In both cases, typically the rabbit will be sold on a pickup or possession basis, meaning there’s nothing else to do except collect the money and wave goodbye to the rabbit.
Of course, doing the job right and properly, including selecting for good genetics, raising for health, vaccines, screening and other such behavior characteristics of ethical breeders will cost more money and that means you must drive up the selling price unless you want to take a loss on profit.
Then again, most people are not willing to spend a fortune on a rabbit, even a very good one, so this as always is a balancing act.
The Pet Market for Rabbits is Highly Seasonal
Beyond this, you should also consider that rabbits are highly seasonal when it comes to pets.
You probably already know where this is going: when Easter rolls around, rabbits are all the rage.
2 months later, nobody wants one and many that were acquired for the purpose of bringing momentary joy to a child’s or spouse’s face or forgotten when people realize just how much work and care a rabbit demands.
Accordingly, rabbits are surrendered to shelters by the thousands, or even worse turned loose into the countryside.
In either case, many domestic rabbits purchased for this purpose are either put to death due to overcrowding or die painfully due to a lack of skills and genetics that will allow them to be successful in the wilderness. These are not wild rabbits you are raising!
You Must Factor in All Costs
One must also not forget to factor in all the other small nickel and dime costs that nonetheless add up when raising any animal.
As mentioned above, any shots and medical care that are required must be considered. An outbreak of disease that could cost you your entire herd may entail tremendous medical costs if you choose not to cull.
Bedding and water, though cheap, will nonetheless cost money as will any items for enrichment like toys and necessary materials for the construction and repair of their enclosures or hutches.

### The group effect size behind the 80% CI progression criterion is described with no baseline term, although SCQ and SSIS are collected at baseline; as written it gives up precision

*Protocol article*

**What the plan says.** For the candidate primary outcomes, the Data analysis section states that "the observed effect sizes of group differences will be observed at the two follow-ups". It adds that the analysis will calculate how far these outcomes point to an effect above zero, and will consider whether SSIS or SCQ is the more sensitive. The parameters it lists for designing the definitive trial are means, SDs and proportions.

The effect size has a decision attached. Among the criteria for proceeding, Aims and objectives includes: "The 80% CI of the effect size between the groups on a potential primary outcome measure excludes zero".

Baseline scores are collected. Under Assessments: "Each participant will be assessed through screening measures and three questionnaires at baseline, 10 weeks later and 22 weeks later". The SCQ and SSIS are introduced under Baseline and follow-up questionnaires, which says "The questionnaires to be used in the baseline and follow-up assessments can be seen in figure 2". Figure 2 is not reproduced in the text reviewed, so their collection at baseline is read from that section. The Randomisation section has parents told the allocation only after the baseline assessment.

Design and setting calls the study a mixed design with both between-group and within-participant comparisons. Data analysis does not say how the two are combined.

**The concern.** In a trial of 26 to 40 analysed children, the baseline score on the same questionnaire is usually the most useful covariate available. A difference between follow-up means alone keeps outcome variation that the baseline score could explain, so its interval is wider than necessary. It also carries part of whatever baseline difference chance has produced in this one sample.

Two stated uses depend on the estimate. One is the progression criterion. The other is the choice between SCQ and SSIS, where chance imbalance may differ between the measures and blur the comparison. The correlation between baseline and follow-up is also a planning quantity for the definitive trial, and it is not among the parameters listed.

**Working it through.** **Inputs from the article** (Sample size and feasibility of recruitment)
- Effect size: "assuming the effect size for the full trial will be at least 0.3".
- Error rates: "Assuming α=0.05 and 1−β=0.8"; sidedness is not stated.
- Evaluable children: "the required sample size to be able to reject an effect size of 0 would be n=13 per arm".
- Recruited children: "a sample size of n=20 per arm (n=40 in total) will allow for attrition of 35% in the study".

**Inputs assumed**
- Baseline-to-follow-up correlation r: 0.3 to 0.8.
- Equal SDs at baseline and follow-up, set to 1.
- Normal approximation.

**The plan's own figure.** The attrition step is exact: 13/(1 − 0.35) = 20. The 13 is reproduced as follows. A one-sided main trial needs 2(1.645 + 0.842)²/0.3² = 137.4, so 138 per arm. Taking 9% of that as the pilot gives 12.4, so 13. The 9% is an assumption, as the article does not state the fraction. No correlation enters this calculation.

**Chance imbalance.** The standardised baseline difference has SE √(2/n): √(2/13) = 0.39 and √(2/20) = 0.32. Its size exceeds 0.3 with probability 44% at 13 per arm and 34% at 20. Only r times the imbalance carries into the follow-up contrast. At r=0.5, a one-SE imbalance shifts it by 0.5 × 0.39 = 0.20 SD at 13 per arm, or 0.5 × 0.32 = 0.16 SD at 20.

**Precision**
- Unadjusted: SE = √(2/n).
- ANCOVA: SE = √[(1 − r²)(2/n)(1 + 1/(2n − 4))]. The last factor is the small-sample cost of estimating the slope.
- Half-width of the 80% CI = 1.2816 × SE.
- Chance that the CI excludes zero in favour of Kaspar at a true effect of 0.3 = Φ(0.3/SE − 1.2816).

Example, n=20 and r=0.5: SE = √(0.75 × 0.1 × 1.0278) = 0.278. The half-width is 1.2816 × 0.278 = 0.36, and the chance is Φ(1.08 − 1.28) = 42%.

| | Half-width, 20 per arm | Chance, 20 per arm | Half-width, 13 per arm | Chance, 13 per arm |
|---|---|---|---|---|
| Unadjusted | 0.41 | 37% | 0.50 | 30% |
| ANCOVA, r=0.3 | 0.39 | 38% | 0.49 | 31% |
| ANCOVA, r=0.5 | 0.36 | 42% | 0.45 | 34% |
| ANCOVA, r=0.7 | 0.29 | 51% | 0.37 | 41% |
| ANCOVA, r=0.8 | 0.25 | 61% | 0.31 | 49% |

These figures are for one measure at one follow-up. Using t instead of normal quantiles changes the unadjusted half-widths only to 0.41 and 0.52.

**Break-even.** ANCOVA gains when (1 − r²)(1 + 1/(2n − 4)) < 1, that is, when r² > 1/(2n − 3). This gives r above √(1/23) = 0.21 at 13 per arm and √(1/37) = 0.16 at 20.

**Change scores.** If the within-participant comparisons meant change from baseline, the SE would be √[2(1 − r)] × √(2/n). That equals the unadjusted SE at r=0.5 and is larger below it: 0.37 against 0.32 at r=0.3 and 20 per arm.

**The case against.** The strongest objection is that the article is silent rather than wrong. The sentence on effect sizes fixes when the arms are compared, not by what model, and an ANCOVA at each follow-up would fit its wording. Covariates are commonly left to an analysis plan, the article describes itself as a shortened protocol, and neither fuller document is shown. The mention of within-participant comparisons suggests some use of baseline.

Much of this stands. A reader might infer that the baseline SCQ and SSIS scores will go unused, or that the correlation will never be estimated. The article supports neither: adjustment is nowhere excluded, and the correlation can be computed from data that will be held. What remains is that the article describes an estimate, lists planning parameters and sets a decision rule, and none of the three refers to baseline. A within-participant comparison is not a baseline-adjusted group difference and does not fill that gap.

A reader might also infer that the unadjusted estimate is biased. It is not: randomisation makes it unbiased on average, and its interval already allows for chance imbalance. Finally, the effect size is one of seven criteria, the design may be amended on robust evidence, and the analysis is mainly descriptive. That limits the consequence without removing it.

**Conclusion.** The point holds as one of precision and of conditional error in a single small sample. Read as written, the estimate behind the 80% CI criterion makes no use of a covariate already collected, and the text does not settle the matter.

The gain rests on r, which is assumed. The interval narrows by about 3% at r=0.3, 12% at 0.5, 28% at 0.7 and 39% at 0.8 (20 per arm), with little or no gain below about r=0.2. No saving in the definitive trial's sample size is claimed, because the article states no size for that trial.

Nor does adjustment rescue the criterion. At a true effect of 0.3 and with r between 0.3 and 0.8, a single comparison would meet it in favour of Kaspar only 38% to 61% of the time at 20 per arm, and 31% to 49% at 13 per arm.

When you have margins that are as tight as they are with raising rabbits, you must keep an eye on all of your nickels and dimes throughout the process.
Failing to account for them might leave you dangerously close to breaking even, or even in the red when the time comes to cash out.
How Much is Your Time Worth?
Lastly, the number one thing you must keep in mind when embarking on any endeavor around your homestead, particularly one that is intended to support yourself or your family is the expense of your time.
Time is one of those x-factors that are commonly overlooked. Only you can decide what your time is worth, but no matter what your valuation you can’t get more of it and you can’t be in more than one place at once.
This means that whatever is the focus of your attention and energy for a given span of time must be worthwhile.
This, more than anything else, is what I see to be the major letdown for prospective rabbit raisers. They are tiny, they are easy to handle, and they are cute, but they still require a ton of time to take care of.
At the end of the season when they’re ready to be sold or slaughtered most people look back on the amount of work that they put in and feel sorely disappointed in the returns.
Ask yourself, and be honest: is raising rabbits really the best use of your time if you want to turn a tidy profit?
Tom has lived and worked on farms and homesteads from the Carolinas to Kentucky and beyond. He is passionate about helping people prepare for tough times by embracing lifestyles of self-sufficiency.